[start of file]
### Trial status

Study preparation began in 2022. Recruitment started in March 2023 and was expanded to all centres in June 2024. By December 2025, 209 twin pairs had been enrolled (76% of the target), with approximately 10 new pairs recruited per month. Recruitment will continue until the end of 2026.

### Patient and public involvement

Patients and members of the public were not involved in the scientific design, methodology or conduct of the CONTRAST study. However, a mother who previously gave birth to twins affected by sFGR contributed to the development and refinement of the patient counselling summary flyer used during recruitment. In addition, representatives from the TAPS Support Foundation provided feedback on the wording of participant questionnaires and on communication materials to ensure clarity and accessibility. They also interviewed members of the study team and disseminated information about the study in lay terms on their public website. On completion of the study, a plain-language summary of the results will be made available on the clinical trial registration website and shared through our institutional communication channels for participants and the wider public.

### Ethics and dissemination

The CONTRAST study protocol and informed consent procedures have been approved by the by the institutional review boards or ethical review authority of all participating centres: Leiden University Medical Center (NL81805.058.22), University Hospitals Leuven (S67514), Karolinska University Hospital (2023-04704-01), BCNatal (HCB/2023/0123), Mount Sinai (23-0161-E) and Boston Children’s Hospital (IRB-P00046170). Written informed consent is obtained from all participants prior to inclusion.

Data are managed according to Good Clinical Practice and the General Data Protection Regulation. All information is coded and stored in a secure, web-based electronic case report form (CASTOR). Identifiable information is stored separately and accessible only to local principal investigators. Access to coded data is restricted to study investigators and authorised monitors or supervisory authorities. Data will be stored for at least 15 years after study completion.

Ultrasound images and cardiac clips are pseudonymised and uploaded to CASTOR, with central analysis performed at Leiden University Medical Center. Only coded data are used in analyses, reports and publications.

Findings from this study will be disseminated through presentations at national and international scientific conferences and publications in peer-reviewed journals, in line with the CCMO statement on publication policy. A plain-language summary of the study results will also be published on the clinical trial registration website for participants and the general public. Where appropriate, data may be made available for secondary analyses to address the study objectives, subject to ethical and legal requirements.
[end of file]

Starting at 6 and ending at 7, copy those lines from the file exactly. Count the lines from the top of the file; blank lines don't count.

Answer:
The CONTRAST study protocol and informed consent procedures have been approved by the by the institutional review boards or ethical review authority of all participating centres: Leiden University Medical Center (NL81805.058.22), University Hospitals Leuven (S67514), Karolinska University Hospital (2023-04704-01), BCNatal (HCB/2023/0123), Mount Sinai (23-0161-E) and Boston Children’s Hospital (IRB-P00046170). Written informed consent is obtained from all participants prior to inclusion.

Data are managed according to Good Clinical Practice and the General Data Protection Regulation. All information is coded and stored in a secure, web-based electronic case report form (CASTOR). Identifiable information is stored separately and accessible only to local principal investigators. Access to coded data is restricted to study investigators and authorised monitors or supervisory authorities. Data will be stored for at least 15 years after study completion.